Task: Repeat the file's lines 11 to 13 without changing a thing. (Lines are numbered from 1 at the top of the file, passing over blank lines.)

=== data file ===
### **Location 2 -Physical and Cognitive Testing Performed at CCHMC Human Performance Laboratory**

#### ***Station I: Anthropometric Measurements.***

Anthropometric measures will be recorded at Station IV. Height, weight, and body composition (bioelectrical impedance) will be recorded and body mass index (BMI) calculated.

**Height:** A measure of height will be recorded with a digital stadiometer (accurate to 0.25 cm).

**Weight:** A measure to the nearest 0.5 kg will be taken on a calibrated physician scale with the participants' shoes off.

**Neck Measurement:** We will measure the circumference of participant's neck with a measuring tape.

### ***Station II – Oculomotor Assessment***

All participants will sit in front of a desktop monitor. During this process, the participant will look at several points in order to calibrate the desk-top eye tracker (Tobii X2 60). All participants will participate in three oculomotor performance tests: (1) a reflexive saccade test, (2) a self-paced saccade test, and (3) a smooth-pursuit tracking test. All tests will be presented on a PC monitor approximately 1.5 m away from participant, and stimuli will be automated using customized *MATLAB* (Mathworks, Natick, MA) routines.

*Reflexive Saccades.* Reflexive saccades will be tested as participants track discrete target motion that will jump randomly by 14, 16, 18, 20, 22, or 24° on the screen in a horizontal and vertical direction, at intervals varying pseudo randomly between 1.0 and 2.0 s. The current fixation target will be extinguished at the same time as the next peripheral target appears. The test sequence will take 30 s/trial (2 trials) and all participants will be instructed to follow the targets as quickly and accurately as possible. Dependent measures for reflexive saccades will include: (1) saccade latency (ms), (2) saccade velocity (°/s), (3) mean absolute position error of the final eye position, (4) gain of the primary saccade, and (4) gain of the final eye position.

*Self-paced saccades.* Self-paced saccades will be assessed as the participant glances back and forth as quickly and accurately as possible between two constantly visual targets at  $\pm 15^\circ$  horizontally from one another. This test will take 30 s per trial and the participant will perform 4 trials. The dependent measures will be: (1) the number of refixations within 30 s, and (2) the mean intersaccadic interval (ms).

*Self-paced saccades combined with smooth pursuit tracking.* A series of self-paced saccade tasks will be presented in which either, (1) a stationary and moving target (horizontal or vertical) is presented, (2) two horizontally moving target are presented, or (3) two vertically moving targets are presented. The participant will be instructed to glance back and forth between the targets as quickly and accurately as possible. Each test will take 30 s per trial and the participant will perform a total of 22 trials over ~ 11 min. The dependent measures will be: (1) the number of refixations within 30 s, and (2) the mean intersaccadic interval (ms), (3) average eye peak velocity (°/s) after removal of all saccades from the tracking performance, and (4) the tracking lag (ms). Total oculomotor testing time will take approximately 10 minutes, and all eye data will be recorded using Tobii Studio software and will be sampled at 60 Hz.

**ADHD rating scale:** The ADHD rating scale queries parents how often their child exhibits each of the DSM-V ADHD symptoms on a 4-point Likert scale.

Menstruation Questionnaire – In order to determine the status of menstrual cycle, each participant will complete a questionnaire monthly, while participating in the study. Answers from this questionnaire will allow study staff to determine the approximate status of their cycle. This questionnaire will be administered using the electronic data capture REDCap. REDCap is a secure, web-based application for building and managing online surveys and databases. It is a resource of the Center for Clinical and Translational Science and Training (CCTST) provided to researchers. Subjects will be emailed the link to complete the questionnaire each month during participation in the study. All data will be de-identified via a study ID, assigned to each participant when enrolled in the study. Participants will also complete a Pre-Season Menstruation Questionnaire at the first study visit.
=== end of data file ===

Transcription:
*Self-paced saccades combined with smooth pursuit tracking.* A series of self-paced saccade tasks will be presented in which either, (1) a stationary and moving target (horizontal or vertical) is presented, (2) two horizontally moving target are presented, or (3) two vertically moving targets are presented. The participant will be instructed to glance back and forth between the targets as quickly and accurately as possible. Each test will take 30 s per trial and the participant will perform a total of 22 trials over ~ 11 min. The dependent measures will be: (1) the number of refixations within 30 s, and (2) the mean intersaccadic interval (ms), (3) average eye peak velocity (°/s) after removal of all saccades from the tracking performance, and (4) the tracking lag (ms). Total oculomotor testing time will take approximately 10 minutes, and all eye data will be recorded using Tobii Studio software and will be sampled at 60 Hz.

**ADHD rating scale:** The ADHD rating scale queries parents how often their child exhibits each of the DSM-V ADHD symptoms on a 4-point Likert scale.

Menstruation Questionnaire – In order to determine the status of menstrual cycle, each participant will complete a questionnaire monthly, while participating in the study. Answers from this questionnaire will allow study staff to determine the approximate status of their cycle. This questionnaire will be administered using the electronic data capture REDCap. REDCap is a secure, web-based application for building and managing online surveys and databases. It is a resource of the Center for Clinical and Translational Science and Training (CCTST) provided to researchers. Subjects will be emailed the link to complete the questionnaire each month during participation in the study. All data will be de-identified via a study ID, assigned to each participant when enrolled in the study. Participants will also complete a Pre-Season Menstruation Questionnaire at the first study visit.